Soccer tourney scores in cancer fight
CONCORD - Ethan Raymond was standing at the center of Doug White Memorial Field at Concord-Carlisle High School, talking about his grandmother, and her battle with breast cancer.
It was about 90 minutes before Raymond and his teammates on the varsity boys’ soccer team at Acton-Boxborough Regional were scheduled for a key Dual County League showdown against Wayland last Saturday. Raymond was in uniform, but the getup was lacking the Colonials’ customary blue-and-gold coloring.
Instead, he wore a baby-blue T-shirt. On the front, a small shield rested over his chest. A soccer ball was placed in the middle of the emblem, and above the ball was text that read, “Kicks for Cancer.’’
Above that, in smaller print, read, simply, “Lois.’’ On the back, above Raymond’s number, the nameplate said, “Ellie.’’
Behind Raymond, beneath overcast skies that had threatened, but not delivered, rain all day, was a pair of soccer games. Reading was taking on Woburn and Stoneham was facing Wakefield.
These teams, too, had ditched their traditional colors, and on each field, a team in baby blue battled against a team in light pink. On the back of each jersey was a name. Like the one on the back of Raymond’s shirt, the name wasn’t necessarily that of the player wearing it.
The names belonged to someone affected by cancer who is or was close to the player. The practice is but one of many ways the fifth annual Kicks for Cancer soccer event helped raise awareness and money in the name of cancer research.
His grandmother, Ellie Carpenito, “did survive,’’ said Raymond, a junior at Acton-Boxborough. “There was a lot of family support that went into it. It’s nice to put her name on the back of the shirt. She knows her name’s here, and we’re here for her and we’re happy she came through.
“That’s not always the case for everybody.’’
Concord-Carlisle started Kicks for Cancer in 2007. What has evolved into a daylong event started as a single night game in memory of Lois Wells, the mother of Steve Wells, a 1999 graduate of the high school who returned as an assistant coach in 2003. Steve’s older brother, Dan, also played soccer for the Patriots .
Lois Wells was diagnosed with ovarian cancer in 2006, and passed away in March 2007.
“The team just wanted to do something to support me and my family,’’ Steve Wells said. Head coach Ray Pavlik “came up with the idea of just doing a benefit game and donating all the proceeds to Dana-Farber,’’ the facility in Boston where his mother was treated.
In the first year, the event raised $7,000 to $8,000, a stunning amount, according to Pavlik. More importantly, the experience had been a blast, and had swayed a group of high school students to accomplish something beyond competing.
They decided to do it again the next year, and the year after that. Over those first three years, Kicks for Cancer raised roughly $28,000. Pavlik was encouraged. He decided it was time to expand.
Last year the event featured four teams playing a pair of simultaneous games, something Concord-Carlisle could do because of its dual field setup. In one night, the event raised $15,000, all of which went to the Dana-Farber Cancer Institute.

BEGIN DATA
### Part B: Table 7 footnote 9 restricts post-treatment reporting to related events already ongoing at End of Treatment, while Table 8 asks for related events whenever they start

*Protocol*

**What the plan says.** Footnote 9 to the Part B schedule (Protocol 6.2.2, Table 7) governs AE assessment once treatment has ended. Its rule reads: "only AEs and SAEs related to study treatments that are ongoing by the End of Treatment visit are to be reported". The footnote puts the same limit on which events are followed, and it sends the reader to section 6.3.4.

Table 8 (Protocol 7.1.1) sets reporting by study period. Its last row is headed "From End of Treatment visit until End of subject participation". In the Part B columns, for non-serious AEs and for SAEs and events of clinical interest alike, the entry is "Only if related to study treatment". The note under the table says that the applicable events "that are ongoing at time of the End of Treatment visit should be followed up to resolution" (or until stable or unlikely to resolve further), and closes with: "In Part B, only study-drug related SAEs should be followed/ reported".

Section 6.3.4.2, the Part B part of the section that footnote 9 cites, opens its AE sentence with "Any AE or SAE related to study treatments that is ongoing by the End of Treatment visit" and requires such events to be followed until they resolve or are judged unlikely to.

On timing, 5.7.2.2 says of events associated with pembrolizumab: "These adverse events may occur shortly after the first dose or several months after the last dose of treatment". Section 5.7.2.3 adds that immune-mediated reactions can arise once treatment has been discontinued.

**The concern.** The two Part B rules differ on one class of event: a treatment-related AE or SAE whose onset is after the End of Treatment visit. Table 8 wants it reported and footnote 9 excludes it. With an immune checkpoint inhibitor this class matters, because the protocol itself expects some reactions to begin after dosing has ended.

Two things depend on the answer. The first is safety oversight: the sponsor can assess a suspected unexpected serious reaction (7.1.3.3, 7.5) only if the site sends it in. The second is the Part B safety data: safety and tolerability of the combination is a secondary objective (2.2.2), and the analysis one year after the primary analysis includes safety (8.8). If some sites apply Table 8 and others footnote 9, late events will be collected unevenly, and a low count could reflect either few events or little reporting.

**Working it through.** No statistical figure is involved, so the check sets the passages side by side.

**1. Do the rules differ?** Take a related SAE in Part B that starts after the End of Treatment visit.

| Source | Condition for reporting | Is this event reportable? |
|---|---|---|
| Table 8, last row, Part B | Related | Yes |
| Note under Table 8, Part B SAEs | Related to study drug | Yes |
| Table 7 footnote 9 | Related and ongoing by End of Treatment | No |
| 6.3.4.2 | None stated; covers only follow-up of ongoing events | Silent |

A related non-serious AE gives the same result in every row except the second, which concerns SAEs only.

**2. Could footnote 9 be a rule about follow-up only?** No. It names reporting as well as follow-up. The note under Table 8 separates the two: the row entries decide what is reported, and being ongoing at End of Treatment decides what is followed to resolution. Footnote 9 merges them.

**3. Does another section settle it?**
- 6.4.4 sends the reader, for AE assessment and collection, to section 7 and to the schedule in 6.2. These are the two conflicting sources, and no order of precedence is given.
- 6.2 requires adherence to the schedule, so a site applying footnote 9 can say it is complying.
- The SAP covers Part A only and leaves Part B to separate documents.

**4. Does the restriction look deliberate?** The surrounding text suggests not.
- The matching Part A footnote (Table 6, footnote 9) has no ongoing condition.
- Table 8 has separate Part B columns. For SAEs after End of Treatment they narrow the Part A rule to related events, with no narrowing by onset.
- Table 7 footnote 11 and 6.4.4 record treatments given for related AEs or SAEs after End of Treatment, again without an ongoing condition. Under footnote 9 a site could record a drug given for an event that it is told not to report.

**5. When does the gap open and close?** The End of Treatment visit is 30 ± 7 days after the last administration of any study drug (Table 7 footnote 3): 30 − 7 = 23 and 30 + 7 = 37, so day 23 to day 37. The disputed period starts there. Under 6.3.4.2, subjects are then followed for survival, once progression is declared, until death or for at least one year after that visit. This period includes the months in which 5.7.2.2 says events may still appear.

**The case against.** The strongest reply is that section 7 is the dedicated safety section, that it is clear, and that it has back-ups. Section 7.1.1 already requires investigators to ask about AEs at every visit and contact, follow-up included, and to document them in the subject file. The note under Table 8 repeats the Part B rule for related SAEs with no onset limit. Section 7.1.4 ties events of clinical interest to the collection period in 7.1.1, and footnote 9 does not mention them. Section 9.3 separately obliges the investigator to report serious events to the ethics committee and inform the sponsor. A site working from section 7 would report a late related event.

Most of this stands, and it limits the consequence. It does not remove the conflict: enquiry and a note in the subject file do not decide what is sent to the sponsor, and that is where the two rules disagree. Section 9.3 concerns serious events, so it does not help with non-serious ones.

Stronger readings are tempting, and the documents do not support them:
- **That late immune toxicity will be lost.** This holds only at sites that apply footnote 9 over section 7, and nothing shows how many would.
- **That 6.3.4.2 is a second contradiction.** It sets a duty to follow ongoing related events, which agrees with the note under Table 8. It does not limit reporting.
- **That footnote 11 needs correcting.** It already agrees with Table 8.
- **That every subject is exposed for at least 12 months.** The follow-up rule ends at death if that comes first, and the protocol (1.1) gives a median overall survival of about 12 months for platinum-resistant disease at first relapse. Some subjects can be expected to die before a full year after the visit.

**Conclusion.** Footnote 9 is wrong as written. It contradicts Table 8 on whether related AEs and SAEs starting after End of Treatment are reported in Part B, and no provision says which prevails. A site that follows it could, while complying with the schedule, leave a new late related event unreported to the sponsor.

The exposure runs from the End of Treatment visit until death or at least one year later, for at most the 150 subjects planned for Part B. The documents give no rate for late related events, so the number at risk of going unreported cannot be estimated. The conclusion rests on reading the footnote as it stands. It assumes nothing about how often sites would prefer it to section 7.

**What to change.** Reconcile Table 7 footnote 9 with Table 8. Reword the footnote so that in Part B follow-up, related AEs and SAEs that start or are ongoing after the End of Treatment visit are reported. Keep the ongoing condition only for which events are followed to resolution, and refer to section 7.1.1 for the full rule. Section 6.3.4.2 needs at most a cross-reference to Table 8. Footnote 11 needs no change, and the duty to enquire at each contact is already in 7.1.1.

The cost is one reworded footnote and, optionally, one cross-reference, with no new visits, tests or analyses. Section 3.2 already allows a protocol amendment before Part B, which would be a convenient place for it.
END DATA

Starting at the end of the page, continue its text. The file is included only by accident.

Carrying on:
This year, Kicks for Cancer became a daylong event, with teams from a dozen area high schools - Acton-Boxborough, Belmont, Brookline, Concord-Carlisle, Lexington, Lincoln-Sudbury Regional, Newton North, Reading Memorial, Stoneham, Wakefield, Wayland, and Woburn - playing six games at the Concord-Carlisle complex.
On the fields, the competition was some of the best the state had to offer. Off it, fund-raising efforts, including raffles, T-shirt sales, and concessions, created a tailgate-like atmosphere for the hundreds of fans who attended.
The list of items being raffled could keep a New England family entertained for years: gift cards to restaurants, tickets to Bruins, Boston College football, Boston Celtic, and New England Revolution games, iPads, plasma TVs.
Paul Epstein - brother of Red Sox general manager Theo Epstein - donated box seats and batting practice field passes to a game at Fenway Park next summer. Someone else ponied up for a weeklong vacation at a condo in Idaho.
The event was another wild success. Pavlik had hoped to double last year’s financial total, and while they didn’t quite get there, the roughly $25,000 figure is impressive.
Pavlik said the school plans to host the event again next year, and expand it even more. He said he still can’t believe how much money the teams have been able to raise. He’s also continually impressed at the effect the game has on his players.
Lincoln-Sudbury coach Dave Hosmer also sees positive effects for the high school students.
“Being a teacher and a coach, you want to have these moments where they get outside of themselves and get out of their smaller, individual universes,’’ he said. “That’s not easy to do at times. It’s imposed on them in large part because they’re always going and always trying to fulfill some part of their personal plan.
“To actually have this where it is larger and they’re able to open their eyes, not that they’re required to, but they can’t help that. It’s larger than the win or the loss. It allows them to really see what is out there a little bit.’’